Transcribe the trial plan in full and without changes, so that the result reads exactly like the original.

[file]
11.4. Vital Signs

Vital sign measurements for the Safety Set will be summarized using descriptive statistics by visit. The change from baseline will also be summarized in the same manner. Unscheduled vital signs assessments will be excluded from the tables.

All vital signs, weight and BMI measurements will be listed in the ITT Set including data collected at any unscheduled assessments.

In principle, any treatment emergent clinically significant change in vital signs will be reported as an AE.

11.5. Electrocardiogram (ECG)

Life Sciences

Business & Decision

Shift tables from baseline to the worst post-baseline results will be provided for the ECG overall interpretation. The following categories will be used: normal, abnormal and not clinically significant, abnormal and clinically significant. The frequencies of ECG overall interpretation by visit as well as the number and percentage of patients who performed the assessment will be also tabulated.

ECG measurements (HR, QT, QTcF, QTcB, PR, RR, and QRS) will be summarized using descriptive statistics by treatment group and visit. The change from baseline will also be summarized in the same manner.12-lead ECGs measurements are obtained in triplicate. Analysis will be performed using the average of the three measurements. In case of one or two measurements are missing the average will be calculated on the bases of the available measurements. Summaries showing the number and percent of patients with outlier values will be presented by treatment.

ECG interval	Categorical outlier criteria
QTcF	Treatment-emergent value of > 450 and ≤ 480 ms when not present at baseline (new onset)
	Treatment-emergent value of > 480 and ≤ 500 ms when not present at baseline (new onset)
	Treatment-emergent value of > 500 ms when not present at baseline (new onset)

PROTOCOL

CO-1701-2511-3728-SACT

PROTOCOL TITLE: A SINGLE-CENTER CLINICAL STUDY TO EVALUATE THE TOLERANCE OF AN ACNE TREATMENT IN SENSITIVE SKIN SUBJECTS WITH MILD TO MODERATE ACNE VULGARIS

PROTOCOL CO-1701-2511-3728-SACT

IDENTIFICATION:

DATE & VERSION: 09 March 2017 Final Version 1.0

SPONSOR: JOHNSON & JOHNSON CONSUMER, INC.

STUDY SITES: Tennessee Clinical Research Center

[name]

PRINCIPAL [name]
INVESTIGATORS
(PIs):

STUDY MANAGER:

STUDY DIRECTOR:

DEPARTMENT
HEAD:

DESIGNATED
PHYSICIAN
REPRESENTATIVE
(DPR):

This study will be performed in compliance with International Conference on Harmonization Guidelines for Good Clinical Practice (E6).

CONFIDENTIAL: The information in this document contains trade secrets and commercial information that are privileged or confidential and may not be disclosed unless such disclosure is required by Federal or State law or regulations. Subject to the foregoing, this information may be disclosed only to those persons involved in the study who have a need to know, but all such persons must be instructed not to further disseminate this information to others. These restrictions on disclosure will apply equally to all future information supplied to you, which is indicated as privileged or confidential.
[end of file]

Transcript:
11.4. Vital Signs

Vital sign measurements for the Safety Set will be summarized using descriptive statistics by visit. The change from baseline will also be summarized in the same manner. Unscheduled vital signs assessments will be excluded from the tables.

All vital signs, weight and BMI measurements will be listed in the ITT Set including data collected at any unscheduled assessments.

In principle, any treatment emergent clinically significant change in vital signs will be reported as an AE.

11.5. Electrocardiogram (ECG)

Life Sciences

Business & Decision

Shift tables from baseline to the worst post-baseline results will be provided for the ECG overall interpretation. The following categories will be used: normal, abnormal and not clinically significant, abnormal and clinically significant. The frequencies of ECG overall interpretation by visit as well as the number and percentage of patients who performed the assessment will be also tabulated.

ECG measurements (HR, QT, QTcF, QTcB, PR, RR, and QRS) will be summarized using descriptive statistics by treatment group and visit. The change from baseline will also be summarized in the same manner.12-lead ECGs measurements are obtained in triplicate. Analysis will be performed using the average of the three measurements. In case of one or two measurements are missing the average will be calculated on the bases of the available measurements. Summaries showing the number and percent of patients with outlier values will be presented by treatment.

ECG interval	Categorical outlier criteria
QTcF	Treatment-emergent value of > 450 and ≤ 480 ms when not present at baseline (new onset)
	Treatment-emergent value of > 480 and ≤ 500 ms when not present at baseline (new onset)
	Treatment-emergent value of > 500 ms when not present at baseline (new onset)

PROTOCOL

CO-1701-2511-3728-SACT

PROTOCOL TITLE: A SINGLE-CENTER CLINICAL STUDY TO EVALUATE THE TOLERANCE OF AN ACNE TREATMENT IN SENSITIVE SKIN SUBJECTS WITH MILD TO MODERATE ACNE VULGARIS

PROTOCOL CO-1701-2511-3728-SACT

IDENTIFICATION:

DATE & VERSION: 09 March 2017 Final Version 1.0

SPONSOR: JOHNSON & JOHNSON CONSUMER, INC.

STUDY SITES: Tennessee Clinical Research Center

[name]

PRINCIPAL [name]
INVESTIGATORS
(PIs):

STUDY MANAGER:

STUDY DIRECTOR:

DEPARTMENT
HEAD:

DESIGNATED
PHYSICIAN
REPRESENTATIVE
(DPR):

This study will be performed in compliance with International Conference on Harmonization Guidelines for Good Clinical Practice (E6).

CONFIDENTIAL: The information in this document contains trade secrets and commercial information that are privileged or confidential and may not be disclosed unless such disclosure is required by Federal or State law or regulations. Subject to the foregoing, this information may be disclosed only to those persons involved in the study who have a need to know, but all such persons must be instructed not to further disseminate this information to others. These restrictions on disclosure will apply equally to all future information supplied to you, which is indicated as privileged or confidential.